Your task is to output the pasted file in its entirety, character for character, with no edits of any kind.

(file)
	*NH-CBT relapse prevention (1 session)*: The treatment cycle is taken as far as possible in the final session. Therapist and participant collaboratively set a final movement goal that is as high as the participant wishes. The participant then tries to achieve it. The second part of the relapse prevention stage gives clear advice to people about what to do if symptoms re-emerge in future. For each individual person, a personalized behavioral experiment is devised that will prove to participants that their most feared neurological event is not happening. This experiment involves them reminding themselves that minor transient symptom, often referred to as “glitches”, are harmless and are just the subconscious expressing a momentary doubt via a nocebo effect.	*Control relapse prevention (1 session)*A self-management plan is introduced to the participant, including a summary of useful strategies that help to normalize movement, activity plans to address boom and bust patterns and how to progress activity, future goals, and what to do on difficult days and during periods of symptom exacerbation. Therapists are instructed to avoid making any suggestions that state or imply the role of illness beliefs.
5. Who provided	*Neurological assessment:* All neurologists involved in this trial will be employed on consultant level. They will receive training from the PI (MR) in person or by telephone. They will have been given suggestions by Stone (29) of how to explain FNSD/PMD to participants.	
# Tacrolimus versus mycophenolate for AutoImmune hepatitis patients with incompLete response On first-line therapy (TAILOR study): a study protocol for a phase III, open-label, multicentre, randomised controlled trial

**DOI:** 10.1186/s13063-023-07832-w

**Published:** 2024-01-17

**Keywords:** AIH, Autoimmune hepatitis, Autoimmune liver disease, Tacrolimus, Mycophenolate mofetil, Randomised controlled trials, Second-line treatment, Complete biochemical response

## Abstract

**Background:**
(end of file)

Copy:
	*NH-CBT relapse prevention (1 session)*: The treatment cycle is taken as far as possible in the final session. Therapist and participant collaboratively set a final movement goal that is as high as the participant wishes. The participant then tries to achieve it. The second part of the relapse prevention stage gives clear advice to people about what to do if symptoms re-emerge in future. For each individual person, a personalized behavioral experiment is devised that will prove to participants that their most feared neurological event is not happening. This experiment involves them reminding themselves that minor transient symptom, often referred to as “glitches”, are harmless and are just the subconscious expressing a momentary doubt via a nocebo effect.	*Control relapse prevention (1 session)*A self-management plan is introduced to the participant, including a summary of useful strategies that help to normalize movement, activity plans to address boom and bust patterns and how to progress activity, future goals, and what to do on difficult days and during periods of symptom exacerbation. Therapists are instructed to avoid making any suggestions that state or imply the role of illness beliefs.
5. Who provided	*Neurological assessment:* All neurologists involved in this trial will be employed on consultant level. They will receive training from the PI (MR) in person or by telephone. They will have been given suggestions by Stone (29) of how to explain FNSD/PMD to participants.	
# Tacrolimus versus mycophenolate for AutoImmune hepatitis patients with incompLete response On first-line therapy (TAILOR study): a study protocol for a phase III, open-label, multicentre, randomised controlled trial

**DOI:** 10.1186/s13063-023-07832-w

**Published:** 2024-01-17

**Keywords:** AIH, Autoimmune hepatitis, Autoimmune liver disease, Tacrolimus, Mycophenolate mofetil, Randomised controlled trials, Second-line treatment, Complete biochemical response

## Abstract

**Background:**